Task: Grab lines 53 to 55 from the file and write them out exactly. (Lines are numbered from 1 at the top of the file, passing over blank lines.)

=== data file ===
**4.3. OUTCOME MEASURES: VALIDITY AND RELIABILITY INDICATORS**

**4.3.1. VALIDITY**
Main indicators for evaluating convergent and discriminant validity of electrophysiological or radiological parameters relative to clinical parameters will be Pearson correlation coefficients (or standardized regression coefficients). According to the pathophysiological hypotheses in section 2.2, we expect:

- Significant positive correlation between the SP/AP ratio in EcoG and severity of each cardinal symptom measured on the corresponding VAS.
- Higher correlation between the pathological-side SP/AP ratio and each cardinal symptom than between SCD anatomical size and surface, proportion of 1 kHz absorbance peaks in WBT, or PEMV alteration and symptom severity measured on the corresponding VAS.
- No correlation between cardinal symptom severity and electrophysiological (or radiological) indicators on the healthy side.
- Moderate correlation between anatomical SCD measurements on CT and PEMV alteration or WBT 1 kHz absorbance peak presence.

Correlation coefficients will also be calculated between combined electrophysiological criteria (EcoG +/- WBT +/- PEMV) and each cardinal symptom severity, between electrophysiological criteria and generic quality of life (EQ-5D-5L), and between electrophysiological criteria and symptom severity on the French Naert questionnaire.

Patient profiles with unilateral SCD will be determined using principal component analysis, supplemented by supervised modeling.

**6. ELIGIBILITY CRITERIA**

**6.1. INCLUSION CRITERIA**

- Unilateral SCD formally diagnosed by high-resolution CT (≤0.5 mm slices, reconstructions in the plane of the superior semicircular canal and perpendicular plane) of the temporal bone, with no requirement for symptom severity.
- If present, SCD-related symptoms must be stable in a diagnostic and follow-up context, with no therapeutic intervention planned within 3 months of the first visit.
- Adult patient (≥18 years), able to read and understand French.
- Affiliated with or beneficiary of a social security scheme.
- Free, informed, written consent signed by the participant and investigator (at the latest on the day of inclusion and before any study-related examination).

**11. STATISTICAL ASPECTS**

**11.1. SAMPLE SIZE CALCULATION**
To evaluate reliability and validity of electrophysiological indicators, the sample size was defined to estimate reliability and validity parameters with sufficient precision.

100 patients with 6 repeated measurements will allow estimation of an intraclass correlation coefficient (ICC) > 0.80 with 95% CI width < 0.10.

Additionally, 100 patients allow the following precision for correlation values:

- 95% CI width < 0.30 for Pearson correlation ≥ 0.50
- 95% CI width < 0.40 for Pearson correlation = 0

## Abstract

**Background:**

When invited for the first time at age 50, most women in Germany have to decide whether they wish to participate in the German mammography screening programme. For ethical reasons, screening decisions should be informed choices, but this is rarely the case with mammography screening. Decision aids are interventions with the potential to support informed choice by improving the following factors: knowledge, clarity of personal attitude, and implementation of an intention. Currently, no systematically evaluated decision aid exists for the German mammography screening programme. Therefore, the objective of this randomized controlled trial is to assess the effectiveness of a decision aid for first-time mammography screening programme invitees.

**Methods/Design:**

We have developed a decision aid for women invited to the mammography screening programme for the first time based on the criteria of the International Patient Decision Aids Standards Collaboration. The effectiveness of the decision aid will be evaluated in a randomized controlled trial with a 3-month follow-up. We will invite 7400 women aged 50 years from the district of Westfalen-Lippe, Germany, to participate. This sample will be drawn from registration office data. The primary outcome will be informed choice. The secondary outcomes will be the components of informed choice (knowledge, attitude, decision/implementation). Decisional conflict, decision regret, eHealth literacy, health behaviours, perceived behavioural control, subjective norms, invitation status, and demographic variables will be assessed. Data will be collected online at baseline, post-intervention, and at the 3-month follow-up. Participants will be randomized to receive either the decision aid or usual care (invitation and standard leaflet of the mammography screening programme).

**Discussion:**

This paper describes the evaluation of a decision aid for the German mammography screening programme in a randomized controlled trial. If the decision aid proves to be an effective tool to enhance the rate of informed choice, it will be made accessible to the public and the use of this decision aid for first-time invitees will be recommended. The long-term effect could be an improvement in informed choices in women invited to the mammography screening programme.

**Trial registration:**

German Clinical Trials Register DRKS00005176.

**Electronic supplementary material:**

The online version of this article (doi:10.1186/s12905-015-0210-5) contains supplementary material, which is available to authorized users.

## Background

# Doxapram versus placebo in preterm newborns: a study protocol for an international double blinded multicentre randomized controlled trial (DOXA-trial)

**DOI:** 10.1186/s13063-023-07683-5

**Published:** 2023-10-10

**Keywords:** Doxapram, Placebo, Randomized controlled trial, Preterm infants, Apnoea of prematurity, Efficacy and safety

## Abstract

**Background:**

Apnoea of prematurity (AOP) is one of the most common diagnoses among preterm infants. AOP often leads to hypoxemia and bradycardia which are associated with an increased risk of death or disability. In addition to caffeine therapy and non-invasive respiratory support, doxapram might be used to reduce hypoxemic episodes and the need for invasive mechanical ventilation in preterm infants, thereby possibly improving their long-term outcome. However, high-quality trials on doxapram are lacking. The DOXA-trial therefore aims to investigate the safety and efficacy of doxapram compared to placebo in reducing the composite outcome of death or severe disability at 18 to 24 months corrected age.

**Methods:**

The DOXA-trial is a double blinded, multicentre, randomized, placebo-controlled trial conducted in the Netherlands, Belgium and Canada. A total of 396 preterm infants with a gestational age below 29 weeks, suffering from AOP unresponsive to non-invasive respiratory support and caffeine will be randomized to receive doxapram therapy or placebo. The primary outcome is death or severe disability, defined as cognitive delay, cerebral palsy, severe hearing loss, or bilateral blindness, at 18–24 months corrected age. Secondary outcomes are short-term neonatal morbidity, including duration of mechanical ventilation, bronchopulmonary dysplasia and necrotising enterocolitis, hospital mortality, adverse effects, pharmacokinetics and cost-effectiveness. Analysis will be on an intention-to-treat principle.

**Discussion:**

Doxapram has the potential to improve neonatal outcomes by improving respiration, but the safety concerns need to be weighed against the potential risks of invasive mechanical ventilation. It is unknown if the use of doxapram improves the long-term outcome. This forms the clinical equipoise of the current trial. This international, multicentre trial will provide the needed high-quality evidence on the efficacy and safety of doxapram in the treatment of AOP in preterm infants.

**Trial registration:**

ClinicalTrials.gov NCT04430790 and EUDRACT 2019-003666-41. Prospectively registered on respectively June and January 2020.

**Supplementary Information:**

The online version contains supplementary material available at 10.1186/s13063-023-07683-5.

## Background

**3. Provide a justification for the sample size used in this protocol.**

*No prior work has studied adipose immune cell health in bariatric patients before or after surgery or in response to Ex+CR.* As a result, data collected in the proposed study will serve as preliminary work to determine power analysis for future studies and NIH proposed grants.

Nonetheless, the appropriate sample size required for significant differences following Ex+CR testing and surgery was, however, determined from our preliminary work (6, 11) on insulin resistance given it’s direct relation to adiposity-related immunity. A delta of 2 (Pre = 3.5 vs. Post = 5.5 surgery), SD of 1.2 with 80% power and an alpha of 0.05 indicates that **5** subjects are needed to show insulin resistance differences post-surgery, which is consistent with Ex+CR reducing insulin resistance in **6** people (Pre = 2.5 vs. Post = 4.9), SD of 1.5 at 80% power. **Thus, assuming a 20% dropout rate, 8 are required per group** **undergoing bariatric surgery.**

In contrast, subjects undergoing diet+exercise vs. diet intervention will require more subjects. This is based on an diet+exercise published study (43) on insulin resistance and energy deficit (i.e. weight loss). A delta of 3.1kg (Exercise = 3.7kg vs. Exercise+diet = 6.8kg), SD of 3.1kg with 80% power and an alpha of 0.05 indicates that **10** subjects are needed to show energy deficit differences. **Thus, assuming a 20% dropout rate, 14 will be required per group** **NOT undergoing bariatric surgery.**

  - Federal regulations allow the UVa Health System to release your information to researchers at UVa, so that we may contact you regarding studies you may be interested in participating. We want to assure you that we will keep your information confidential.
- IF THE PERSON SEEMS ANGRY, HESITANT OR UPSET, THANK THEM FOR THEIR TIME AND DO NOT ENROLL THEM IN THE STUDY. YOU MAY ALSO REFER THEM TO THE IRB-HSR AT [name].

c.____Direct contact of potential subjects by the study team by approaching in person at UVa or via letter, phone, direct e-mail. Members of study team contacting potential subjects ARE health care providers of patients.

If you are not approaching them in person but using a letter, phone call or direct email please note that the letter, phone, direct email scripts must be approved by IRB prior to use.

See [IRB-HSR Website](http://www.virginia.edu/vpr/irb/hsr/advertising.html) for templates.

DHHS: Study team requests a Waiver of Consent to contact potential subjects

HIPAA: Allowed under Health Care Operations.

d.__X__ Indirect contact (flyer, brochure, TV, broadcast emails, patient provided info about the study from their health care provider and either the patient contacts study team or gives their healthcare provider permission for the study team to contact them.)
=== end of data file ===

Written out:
*No prior work has studied adipose immune cell health in bariatric patients before or after surgery or in response to Ex+CR.* As a result, data collected in the proposed study will serve as preliminary work to determine power analysis for future studies and NIH proposed grants.

Nonetheless, the appropriate sample size required for significant differences following Ex+CR testing and surgery was, however, determined from our preliminary work (6, 11) on insulin resistance given it’s direct relation to adiposity-related immunity. A delta of 2 (Pre = 3.5 vs. Post = 5.5 surgery), SD of 1.2 with 80% power and an alpha of 0.05 indicates that **5** subjects are needed to show insulin resistance differences post-surgery, which is consistent with Ex+CR reducing insulin resistance in **6** people (Pre = 2.5 vs. Post = 4.9), SD of 1.5 at 80% power. **Thus, assuming a 20% dropout rate, 8 are required per group** **undergoing bariatric surgery.**

In contrast, subjects undergoing diet+exercise vs. diet intervention will require more subjects. This is based on an diet+exercise published study (43) on insulin resistance and energy deficit (i.e. weight loss). A delta of 3.1kg (Exercise = 3.7kg vs. Exercise+diet = 6.8kg), SD of 3.1kg with 80% power and an alpha of 0.05 indicates that **10** subjects are needed to show energy deficit differences. **Thus, assuming a 20% dropout rate, 14 will be required per group** **NOT undergoing bariatric surgery.**